“I’m evaluated four times a year. Teachers are not even evaluated four times in a decade,” one student testified.

The final vote Wednesday, after a contentious and long hearing, was 3-0, leaving SB 441 very dead. The three votes cast in favor of SB 441 were by Sen. Mark Wyland, R-Escondido, Sen. Minority Leader Bob Huff, R-Diamond Bar, and Sen. Lou Correa, D-Santa Ana.

“Time and time again, senators on both sides of the aisle pledge their support for fixing our broken education system,” Jessica Ng with the reform group Students First said. “But when given the opportunity to vote for even modest reforms, like those in Senate Bill 441, only three members of the Senate Education Committee had the courage to do what’s right for California’s kids.

“In failing to vote on SB 441, six California legislators ignored the will of their constituents and instead put adult interests ahead of student interests. Yet again, the outsized influence of Sacramento’s special-interest groups have blocked reforms that would help improve our schools — and California’s students are the ones who will suffer as a result.”

And that outsized influence was never more obvious than when Sen. Liu and Sen. Hannah-Beth Jackson, D-Santa Barbara, tried to explain to Calderon why his bill was going to fail. “I just think there are some people missing from the table here,” Jackson said. “I want to see people who are here with people who are not here. Without it, this bill is just too flawed.”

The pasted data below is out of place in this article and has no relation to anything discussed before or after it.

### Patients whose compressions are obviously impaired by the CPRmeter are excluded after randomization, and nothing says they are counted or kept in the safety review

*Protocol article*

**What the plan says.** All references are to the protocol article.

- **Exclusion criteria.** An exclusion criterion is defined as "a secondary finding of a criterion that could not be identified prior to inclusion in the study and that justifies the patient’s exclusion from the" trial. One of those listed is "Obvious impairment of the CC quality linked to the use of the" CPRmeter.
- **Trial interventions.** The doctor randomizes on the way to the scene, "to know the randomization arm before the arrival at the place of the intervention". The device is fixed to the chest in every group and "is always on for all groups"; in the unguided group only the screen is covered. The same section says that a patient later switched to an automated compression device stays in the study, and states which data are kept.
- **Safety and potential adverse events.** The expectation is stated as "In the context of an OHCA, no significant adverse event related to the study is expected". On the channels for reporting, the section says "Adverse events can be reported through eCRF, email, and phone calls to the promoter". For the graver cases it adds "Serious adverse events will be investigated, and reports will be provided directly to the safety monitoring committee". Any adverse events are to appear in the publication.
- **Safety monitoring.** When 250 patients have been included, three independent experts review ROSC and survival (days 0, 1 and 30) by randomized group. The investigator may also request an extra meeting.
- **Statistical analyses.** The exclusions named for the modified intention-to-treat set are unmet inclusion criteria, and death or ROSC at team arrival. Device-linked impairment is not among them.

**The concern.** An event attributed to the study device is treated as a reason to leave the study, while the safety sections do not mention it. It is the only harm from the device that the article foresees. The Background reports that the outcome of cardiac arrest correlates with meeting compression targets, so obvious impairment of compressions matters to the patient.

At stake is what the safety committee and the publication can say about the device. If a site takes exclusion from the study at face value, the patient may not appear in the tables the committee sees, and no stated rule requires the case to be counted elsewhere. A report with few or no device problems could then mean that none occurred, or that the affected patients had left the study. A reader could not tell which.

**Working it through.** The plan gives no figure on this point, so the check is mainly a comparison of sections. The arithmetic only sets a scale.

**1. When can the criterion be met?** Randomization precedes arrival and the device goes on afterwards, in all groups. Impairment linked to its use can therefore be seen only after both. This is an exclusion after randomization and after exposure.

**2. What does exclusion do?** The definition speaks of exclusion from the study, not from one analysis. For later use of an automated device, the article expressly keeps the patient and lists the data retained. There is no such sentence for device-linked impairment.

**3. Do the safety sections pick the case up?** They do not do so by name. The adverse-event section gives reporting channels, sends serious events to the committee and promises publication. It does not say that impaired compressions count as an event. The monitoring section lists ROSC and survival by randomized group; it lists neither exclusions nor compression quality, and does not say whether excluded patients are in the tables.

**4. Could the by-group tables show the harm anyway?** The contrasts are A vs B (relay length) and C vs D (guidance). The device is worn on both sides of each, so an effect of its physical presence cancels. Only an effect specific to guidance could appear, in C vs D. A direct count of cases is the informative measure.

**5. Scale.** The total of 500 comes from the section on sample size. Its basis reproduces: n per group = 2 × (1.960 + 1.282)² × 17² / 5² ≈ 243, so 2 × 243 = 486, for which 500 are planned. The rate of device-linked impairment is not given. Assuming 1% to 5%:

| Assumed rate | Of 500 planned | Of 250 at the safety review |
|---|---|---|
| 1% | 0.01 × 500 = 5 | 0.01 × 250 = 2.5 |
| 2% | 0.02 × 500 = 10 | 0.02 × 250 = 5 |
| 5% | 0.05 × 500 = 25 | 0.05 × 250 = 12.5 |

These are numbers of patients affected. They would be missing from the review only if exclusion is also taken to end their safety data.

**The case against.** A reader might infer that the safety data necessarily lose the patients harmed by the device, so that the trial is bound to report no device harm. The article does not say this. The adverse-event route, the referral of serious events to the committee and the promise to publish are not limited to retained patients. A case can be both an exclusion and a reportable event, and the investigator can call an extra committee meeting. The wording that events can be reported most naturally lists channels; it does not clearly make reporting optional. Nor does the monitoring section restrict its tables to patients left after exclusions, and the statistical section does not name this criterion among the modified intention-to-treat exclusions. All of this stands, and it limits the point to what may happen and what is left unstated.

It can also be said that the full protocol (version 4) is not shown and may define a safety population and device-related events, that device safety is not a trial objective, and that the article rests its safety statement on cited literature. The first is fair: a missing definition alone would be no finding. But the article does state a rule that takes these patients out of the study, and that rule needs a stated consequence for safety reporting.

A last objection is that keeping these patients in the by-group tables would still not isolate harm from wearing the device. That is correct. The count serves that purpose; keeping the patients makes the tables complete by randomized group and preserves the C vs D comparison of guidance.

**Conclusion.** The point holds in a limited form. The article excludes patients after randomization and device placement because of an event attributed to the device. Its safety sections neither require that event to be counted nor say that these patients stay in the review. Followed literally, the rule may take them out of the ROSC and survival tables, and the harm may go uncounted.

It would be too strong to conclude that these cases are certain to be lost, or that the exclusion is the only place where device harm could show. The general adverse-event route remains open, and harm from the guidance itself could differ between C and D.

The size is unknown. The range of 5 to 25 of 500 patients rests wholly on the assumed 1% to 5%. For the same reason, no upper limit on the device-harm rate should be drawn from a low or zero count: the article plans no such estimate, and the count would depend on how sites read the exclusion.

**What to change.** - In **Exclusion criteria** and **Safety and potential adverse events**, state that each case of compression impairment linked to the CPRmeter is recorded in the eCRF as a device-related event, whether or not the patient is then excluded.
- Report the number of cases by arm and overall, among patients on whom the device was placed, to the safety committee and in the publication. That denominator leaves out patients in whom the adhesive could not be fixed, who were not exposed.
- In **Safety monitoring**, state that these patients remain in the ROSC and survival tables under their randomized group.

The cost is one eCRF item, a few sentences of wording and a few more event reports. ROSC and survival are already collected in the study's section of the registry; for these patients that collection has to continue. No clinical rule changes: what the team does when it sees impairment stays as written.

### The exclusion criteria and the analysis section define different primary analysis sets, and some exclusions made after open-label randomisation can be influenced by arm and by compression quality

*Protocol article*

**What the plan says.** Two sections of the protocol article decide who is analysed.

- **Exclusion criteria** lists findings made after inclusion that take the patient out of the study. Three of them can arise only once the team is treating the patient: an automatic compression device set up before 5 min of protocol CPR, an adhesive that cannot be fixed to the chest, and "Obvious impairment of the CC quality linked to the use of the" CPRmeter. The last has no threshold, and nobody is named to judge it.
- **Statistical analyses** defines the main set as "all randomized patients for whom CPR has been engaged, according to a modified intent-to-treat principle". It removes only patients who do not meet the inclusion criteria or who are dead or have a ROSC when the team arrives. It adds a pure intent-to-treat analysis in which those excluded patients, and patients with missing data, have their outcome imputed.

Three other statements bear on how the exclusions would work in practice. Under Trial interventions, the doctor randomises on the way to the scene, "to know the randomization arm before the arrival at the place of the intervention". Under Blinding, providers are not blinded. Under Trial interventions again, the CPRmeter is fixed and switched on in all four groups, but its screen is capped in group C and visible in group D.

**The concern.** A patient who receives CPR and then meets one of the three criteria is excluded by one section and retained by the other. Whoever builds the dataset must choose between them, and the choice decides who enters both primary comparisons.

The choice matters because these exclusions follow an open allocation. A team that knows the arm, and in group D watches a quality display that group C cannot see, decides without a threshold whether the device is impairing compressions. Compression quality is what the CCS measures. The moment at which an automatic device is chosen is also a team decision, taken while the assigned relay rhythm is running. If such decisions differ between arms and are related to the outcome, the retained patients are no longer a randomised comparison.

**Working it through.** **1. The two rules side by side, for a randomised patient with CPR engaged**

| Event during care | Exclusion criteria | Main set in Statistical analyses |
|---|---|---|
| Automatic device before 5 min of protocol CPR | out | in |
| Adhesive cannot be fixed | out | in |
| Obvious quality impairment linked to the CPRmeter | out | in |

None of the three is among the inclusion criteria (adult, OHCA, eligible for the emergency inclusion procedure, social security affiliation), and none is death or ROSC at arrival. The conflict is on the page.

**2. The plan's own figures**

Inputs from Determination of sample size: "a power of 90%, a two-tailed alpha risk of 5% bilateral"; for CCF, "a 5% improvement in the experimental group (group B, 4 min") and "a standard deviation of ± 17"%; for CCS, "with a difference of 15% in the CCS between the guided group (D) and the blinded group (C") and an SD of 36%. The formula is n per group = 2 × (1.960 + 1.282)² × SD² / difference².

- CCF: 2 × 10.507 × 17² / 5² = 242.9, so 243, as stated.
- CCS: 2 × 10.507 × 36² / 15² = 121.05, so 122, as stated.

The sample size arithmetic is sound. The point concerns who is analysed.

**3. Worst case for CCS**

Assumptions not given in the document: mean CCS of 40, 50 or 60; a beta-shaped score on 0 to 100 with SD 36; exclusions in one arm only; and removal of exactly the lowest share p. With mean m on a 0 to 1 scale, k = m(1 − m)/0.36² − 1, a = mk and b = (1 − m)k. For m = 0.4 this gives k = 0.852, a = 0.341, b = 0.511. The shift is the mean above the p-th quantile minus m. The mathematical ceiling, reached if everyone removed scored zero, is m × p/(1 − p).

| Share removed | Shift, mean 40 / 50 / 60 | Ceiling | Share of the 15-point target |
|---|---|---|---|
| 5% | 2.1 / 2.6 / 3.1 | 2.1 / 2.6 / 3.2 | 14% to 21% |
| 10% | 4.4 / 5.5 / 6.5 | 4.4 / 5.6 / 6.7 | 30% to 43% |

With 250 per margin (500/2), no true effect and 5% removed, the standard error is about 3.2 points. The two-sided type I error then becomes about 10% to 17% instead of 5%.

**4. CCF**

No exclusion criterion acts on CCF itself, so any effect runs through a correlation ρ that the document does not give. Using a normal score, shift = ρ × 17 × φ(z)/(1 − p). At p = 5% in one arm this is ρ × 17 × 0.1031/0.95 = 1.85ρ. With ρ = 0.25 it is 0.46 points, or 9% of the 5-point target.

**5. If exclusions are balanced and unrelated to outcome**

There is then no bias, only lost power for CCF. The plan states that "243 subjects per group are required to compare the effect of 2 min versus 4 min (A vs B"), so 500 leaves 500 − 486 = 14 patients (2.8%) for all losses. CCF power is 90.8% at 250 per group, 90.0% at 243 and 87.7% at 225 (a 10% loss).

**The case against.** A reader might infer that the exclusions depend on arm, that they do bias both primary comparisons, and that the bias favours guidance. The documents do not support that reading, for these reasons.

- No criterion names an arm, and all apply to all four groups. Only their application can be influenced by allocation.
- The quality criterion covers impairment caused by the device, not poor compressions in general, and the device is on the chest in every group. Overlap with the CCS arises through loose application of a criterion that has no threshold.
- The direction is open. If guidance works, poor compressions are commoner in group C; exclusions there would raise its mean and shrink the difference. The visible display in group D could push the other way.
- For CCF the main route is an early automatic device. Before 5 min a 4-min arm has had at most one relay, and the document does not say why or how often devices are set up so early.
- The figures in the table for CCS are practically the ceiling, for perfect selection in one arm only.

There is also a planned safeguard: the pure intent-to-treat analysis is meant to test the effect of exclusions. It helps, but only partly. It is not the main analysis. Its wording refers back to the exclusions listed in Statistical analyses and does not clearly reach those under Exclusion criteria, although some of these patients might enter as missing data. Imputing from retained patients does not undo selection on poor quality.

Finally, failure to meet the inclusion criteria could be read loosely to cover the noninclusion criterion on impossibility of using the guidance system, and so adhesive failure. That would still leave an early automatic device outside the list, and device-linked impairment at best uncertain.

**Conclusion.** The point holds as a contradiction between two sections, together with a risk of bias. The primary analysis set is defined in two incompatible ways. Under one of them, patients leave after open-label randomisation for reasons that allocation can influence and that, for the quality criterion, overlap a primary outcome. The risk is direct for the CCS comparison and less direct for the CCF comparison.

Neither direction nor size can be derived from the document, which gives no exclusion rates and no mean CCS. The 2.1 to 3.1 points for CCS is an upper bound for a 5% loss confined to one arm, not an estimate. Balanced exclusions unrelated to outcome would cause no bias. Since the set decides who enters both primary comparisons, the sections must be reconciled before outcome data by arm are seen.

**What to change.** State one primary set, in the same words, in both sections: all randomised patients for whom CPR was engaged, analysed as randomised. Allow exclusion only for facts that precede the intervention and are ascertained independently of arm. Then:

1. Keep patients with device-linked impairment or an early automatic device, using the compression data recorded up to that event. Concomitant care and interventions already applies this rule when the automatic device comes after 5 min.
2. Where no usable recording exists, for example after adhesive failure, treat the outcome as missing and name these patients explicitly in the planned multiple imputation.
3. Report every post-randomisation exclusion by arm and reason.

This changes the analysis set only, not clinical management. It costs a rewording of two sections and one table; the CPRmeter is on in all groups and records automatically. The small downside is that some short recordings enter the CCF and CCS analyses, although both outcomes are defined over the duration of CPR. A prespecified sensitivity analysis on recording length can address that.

The audience roared with disapproval. Parents, teachers, students and education reform advocates loudly asked who was missing from the table.


Lawmaker confronted on the issues

One of the six senators who failed to vote on SB 441 got an earful from parents, students, reform advocates and teachers on his way out of the Capitol Wednesday. Sen. Marty Block, D-San Diego, was confronted by a group after the hearing just outside of the Capitol.

Several members of the group told Block they had traveled all the way from his district in San Diego to the Capitol, for the second week in a row, to try to impress upon lawmakers just how important SB 441’s modest request was to education.

Sarah Hernholm, the founder of Whatever it Takes, an organization focused on empowering youth to take on leadership roles in their community, told Block that the committee chairwoman, Sen. Carol Liu, had cut off one of the students Hernholm brought to the hearing, preventing the student from giving a statement in support. Hernholm had the high school junior share her statement with Block. The student told Block that, because she was too young to vote, he was her voice at the Capitol. But he wasn’t at the hearing, and did not vote. She wanted to know why.

Block said he is pushing his own bill, and didn’t want to hurt his chances of getting it passed by voting on Calderon’s bill (see video above). Block added that he didn’t want to jeopardize the supporters of his bill by involving himself in Calderon’s bill, so he abstained on both votes.

Block said his bill, SB 657, is a two-year bill. This incensed the spontaneous crowd. “We’ve watched over 30 years for reforms,” one teacher said. “Why is it we’re ranked 47th?” Meaning California schools commonly are ranked near the bottom of the 50 states on national tests.

The StudentsFirst State Policy Report Card gave California an “F” grade for teaching, an “F” grade for parental inclusion, and a “D” grade for spending and wise governing.

But this didn’t matter to Liu, Jackson or the other committee members who did not vote on the bill. Not voting was an blatant abdication of their responsibility as elected lawmakers.

One education advocate summed up the problem the best: “If we don’t fix the broken teacher evaluation system, the courts will.”